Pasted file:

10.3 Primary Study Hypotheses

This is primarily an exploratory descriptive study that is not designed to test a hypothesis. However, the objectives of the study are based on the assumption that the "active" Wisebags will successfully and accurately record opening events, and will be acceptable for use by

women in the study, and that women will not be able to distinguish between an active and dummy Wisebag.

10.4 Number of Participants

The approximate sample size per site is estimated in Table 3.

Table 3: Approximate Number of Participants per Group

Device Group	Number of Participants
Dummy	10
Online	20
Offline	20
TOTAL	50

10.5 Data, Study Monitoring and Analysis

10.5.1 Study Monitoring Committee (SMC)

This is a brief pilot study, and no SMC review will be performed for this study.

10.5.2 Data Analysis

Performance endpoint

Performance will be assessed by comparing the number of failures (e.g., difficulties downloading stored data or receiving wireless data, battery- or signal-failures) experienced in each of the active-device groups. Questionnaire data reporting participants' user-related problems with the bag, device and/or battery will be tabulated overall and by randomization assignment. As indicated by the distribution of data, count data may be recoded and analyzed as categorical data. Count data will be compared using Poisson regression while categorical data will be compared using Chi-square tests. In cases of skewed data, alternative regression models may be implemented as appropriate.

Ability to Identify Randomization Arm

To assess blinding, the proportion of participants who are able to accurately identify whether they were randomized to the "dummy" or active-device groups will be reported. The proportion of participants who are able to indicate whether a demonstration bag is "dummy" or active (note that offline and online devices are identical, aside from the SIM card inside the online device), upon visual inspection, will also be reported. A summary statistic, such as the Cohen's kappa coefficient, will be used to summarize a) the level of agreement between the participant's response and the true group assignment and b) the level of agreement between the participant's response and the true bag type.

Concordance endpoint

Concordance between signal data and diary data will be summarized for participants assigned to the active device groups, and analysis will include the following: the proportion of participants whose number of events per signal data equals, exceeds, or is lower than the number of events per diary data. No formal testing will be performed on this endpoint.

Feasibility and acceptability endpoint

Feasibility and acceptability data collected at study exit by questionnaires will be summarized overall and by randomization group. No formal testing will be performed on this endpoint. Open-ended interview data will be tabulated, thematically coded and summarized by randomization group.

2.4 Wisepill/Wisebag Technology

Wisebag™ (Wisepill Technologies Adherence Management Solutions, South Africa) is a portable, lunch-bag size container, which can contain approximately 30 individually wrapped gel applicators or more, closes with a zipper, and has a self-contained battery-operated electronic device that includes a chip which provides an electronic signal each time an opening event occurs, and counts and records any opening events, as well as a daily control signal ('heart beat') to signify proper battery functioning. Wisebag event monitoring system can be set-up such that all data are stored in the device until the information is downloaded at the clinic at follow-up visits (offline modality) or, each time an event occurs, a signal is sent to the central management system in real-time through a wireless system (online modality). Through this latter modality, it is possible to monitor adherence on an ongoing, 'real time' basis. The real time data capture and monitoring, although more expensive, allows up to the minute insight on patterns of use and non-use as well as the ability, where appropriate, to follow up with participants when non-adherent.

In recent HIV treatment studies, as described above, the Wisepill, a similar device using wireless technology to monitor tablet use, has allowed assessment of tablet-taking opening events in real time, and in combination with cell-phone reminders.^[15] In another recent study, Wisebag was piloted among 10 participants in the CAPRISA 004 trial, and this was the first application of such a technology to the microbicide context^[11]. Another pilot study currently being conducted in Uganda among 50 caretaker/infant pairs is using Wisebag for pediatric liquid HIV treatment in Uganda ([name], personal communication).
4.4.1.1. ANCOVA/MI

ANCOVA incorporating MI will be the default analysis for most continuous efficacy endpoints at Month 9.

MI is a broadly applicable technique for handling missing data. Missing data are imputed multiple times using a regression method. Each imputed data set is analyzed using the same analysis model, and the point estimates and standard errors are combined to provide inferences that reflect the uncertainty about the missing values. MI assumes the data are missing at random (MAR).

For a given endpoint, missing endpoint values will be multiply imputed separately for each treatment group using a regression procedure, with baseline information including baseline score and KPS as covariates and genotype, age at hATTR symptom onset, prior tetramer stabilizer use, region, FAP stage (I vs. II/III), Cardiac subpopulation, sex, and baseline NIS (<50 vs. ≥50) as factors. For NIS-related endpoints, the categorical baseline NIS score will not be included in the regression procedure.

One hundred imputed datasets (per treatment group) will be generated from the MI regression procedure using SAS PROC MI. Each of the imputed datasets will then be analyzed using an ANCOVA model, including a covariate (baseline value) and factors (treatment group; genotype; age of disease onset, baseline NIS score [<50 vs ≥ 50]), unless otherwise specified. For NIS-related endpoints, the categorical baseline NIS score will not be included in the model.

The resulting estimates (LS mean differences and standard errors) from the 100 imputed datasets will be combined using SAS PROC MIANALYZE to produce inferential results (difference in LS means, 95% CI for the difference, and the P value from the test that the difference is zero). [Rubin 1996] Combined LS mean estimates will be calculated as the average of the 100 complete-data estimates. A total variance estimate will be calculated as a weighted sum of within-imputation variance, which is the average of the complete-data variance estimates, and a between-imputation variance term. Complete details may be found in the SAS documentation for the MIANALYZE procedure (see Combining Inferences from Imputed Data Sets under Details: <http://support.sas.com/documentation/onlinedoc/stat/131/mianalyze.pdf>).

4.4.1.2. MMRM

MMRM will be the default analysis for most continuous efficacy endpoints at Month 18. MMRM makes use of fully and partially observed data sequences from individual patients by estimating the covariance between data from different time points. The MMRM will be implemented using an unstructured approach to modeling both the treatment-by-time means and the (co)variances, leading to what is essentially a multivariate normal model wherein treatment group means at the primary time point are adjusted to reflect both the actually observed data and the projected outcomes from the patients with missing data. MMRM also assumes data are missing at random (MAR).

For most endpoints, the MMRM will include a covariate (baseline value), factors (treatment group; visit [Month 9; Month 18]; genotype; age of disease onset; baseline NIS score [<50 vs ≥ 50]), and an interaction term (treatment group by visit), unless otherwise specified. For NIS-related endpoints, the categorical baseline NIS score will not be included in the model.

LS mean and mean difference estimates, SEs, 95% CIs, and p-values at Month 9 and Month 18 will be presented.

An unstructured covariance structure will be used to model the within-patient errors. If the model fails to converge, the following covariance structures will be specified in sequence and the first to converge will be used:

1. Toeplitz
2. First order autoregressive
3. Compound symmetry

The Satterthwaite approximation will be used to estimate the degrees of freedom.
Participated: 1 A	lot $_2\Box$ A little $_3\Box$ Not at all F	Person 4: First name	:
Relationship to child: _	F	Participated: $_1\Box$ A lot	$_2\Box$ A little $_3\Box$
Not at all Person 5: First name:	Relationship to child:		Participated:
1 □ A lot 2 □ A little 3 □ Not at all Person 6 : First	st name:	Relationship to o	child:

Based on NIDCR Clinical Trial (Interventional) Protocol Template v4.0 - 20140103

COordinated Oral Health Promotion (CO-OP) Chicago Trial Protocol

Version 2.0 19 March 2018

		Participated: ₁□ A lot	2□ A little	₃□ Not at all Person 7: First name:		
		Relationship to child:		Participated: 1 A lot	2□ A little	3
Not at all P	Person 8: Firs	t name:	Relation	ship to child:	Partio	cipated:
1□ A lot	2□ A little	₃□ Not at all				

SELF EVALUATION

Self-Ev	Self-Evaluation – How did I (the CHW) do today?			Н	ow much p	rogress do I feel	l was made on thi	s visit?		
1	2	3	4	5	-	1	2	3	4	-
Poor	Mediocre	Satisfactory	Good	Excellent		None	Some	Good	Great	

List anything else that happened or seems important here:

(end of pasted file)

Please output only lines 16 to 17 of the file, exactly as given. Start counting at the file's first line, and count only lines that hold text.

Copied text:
Performance endpoint

Performance will be assessed by comparing the number of failures (e.g., difficulties downloading stored data or receiving wireless data, battery- or signal-failures) experienced in each of the active-device groups. Questionnaire data reporting participants' user-related problems with the bag, device and/or battery will be tabulated overall and by randomization assignment. As indicated by the distribution of data, count data may be recoded and analyzed as categorical data. Count data will be compared using Poisson regression while categorical data will be compared using Chi-square tests. In cases of skewed data, alternative regression models may be implemented as appropriate.